Jubert outlined his route on a separate occassion, where he lead a resupply party along the Brad-Douaumont Road, passing la Folie and the village of Bras (which was under bombardment) and its ravaged cemetery, where the graves had been torn open and the human remains inside exposed. Passing Côte du Poivre ("Pepper Hill") on their left, they followed the progress of the German bombardment on the hill. Suddenly, they came upon some dead bodies and one of the men shouted out: "Boches!"
"There they are, a dozen lined up by our feet, motionless, stiffened into an eternal position of attention. I have to work hard to keep my men from snatching off buttons.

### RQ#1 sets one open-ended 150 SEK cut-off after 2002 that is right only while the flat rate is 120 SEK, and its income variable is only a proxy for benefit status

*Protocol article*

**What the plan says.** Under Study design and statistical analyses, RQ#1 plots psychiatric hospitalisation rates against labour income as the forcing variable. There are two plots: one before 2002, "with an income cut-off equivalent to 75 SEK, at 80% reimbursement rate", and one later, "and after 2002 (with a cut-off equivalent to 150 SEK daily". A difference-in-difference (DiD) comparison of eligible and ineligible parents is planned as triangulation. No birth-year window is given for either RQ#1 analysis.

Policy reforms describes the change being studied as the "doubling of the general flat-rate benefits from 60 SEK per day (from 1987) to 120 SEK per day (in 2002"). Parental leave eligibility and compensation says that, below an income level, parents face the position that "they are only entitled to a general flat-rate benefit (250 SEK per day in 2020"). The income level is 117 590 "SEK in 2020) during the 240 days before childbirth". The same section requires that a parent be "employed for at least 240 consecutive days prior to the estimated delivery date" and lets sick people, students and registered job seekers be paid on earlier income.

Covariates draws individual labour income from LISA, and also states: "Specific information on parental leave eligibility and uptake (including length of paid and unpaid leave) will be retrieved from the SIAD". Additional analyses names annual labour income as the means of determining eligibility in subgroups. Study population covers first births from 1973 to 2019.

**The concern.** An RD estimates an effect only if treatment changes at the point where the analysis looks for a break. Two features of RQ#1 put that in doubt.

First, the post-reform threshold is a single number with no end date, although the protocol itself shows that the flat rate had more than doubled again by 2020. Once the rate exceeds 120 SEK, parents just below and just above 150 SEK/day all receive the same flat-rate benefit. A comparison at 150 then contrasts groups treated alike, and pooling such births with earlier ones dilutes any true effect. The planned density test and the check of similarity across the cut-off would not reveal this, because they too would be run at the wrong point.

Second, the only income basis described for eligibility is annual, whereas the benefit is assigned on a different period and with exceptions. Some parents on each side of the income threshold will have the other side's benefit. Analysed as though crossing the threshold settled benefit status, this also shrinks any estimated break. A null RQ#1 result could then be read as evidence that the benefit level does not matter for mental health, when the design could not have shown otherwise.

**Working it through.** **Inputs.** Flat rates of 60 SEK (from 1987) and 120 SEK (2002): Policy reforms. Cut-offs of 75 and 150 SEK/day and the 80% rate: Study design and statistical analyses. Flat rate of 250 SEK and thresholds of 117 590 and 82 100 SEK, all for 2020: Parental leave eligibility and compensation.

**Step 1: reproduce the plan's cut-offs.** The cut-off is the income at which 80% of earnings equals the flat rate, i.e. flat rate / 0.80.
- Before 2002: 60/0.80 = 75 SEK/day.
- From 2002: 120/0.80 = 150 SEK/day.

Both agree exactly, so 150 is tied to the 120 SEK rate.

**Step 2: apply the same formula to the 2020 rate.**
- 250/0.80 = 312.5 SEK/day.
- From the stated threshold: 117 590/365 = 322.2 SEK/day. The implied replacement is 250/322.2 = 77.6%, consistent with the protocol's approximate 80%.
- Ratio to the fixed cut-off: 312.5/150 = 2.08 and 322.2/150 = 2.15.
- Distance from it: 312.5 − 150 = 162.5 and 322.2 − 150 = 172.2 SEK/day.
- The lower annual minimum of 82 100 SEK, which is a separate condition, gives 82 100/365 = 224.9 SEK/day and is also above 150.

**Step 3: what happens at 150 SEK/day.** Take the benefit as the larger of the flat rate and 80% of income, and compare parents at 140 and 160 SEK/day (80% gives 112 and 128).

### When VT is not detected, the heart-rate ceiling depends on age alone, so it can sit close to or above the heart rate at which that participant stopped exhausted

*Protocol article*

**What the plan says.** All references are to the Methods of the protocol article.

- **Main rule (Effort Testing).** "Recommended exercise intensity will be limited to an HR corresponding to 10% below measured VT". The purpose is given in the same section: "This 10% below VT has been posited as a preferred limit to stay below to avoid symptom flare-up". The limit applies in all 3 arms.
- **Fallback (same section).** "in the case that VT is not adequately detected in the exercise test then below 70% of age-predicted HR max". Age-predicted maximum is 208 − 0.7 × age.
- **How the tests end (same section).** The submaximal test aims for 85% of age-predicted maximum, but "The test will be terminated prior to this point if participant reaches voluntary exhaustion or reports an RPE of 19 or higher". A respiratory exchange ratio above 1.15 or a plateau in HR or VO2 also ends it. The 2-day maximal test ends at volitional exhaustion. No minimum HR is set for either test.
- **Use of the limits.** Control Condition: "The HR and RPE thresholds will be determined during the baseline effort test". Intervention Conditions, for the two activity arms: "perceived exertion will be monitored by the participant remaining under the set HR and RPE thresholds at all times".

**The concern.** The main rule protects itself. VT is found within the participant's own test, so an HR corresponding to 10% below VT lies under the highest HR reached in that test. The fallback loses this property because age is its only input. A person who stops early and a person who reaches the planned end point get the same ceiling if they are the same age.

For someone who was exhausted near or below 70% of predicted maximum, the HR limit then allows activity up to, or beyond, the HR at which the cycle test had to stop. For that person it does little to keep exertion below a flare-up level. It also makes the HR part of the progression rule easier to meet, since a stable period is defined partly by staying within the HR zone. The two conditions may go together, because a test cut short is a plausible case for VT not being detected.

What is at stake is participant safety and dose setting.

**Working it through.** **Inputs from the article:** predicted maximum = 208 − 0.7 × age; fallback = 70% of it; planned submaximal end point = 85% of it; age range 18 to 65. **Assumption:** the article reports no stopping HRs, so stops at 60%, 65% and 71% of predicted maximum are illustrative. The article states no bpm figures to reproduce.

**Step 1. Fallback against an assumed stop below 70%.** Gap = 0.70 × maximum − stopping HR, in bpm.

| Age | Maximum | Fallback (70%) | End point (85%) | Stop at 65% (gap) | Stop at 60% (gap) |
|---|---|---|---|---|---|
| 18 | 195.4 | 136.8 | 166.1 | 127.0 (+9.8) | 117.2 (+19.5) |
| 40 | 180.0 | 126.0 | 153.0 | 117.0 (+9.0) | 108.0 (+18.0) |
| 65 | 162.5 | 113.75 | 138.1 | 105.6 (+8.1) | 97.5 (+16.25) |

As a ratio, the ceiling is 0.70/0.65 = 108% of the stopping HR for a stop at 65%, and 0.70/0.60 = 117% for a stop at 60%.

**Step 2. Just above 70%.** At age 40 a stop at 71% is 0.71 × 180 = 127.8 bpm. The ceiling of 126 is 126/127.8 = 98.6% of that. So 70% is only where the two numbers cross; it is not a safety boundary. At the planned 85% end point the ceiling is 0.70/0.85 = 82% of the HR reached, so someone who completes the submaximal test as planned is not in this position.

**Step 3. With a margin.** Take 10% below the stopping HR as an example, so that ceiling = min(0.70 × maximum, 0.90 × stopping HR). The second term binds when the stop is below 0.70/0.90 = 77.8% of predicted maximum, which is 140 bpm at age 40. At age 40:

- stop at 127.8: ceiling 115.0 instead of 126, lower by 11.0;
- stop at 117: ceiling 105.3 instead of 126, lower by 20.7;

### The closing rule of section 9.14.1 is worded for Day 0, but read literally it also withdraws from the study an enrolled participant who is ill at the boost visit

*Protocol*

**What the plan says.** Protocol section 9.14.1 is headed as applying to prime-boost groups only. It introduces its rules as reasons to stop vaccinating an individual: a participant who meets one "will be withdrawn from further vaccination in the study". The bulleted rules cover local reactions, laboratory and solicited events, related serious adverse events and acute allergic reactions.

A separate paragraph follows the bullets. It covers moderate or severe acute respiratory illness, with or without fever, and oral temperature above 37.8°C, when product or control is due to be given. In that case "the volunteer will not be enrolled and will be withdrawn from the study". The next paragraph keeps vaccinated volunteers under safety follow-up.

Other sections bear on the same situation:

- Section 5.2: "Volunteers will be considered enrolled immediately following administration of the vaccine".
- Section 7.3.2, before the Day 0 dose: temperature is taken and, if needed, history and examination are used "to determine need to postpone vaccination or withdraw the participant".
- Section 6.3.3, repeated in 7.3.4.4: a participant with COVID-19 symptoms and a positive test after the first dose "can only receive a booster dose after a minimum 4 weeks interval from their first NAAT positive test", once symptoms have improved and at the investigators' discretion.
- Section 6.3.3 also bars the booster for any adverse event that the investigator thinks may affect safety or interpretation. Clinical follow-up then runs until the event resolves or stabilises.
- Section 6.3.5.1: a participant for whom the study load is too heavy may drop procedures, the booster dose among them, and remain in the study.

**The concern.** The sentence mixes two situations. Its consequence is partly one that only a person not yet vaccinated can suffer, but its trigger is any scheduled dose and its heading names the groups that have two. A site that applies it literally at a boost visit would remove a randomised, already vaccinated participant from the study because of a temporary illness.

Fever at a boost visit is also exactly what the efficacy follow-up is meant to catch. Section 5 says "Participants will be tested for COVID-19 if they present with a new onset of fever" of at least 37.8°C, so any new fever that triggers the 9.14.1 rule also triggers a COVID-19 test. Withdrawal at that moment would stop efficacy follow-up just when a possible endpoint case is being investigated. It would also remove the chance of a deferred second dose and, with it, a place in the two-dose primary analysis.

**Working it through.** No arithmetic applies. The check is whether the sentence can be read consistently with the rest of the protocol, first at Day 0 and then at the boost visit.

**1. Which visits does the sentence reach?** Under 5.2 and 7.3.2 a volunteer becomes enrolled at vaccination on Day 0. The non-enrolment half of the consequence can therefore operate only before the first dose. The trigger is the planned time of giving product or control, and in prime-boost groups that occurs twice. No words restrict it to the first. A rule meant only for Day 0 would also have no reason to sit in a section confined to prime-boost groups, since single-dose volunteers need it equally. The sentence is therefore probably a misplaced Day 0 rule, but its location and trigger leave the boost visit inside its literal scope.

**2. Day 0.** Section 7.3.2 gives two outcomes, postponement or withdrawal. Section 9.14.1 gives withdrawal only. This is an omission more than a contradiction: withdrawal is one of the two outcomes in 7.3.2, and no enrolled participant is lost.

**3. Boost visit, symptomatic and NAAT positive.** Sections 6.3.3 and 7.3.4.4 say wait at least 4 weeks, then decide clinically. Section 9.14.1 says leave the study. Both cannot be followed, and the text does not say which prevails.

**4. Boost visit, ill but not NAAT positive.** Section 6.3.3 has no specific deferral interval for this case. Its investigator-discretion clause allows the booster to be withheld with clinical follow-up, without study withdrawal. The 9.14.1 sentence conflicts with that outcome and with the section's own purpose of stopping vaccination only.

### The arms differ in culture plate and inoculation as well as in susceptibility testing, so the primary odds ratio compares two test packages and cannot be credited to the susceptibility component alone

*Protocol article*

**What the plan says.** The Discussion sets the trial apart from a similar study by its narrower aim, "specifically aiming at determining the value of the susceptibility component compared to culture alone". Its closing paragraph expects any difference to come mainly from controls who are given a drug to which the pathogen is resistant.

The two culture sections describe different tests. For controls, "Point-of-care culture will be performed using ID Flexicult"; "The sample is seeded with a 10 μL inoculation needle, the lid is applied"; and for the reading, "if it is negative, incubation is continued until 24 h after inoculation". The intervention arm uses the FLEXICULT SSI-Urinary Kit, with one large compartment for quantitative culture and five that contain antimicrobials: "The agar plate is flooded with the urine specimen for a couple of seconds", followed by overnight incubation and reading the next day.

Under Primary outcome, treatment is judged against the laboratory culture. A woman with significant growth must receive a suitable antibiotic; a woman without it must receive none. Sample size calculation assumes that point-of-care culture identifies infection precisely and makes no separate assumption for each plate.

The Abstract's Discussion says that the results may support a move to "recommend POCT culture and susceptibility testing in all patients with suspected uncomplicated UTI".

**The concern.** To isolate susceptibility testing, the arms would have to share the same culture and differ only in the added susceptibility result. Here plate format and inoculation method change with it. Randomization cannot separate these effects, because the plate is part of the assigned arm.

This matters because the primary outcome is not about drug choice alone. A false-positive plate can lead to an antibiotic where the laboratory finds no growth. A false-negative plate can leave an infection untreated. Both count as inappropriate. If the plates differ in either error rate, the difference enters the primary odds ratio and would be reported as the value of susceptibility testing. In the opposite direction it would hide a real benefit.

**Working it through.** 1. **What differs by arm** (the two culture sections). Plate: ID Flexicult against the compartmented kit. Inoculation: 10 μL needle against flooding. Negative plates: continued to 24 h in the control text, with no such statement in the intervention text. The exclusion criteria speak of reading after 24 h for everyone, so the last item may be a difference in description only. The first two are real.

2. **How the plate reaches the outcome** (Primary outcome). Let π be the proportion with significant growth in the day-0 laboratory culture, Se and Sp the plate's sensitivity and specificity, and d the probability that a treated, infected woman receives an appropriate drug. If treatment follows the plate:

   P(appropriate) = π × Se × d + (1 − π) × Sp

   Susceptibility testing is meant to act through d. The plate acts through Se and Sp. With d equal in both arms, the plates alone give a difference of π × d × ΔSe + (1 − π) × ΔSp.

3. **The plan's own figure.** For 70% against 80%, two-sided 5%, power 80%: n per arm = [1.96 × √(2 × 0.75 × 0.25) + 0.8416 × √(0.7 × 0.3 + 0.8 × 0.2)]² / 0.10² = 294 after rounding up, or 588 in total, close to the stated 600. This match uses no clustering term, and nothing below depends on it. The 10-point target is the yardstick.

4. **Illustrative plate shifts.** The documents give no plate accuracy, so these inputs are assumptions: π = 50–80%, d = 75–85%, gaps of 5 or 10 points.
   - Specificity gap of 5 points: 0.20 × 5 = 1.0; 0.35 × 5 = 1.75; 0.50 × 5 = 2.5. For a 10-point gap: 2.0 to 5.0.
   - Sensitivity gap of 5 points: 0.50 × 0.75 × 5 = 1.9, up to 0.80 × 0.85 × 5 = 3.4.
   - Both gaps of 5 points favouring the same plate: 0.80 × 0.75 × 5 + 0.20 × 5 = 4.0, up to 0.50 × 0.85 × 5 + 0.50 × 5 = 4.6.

'We'd like to make you a nice ring out of them, lieutenant.'"
Spotting their fatigue party, the Germans suddenly began to fire shrapnel shells down upon them, forcing the group to hurry along and move out of the enemy's view. Continuing along the road, they begin to make out a group of dark forms ahead of them. As they approach closer, a sad scene presents itself:
"On the road, two vehicles with their slaughtered horses. Surrounding them, with ration sacks lying beside them, eight bodies: the fatigue men from a different company struck down in the course of their chore. Among those inert masses, only two things move. One is crawling off the road toward the ditch, crying. It's a wounded man with his legs broken, the only one of the group spared from death. And in the other direction, a small keg of wine rolls slowly down the road, coming to rest against a body."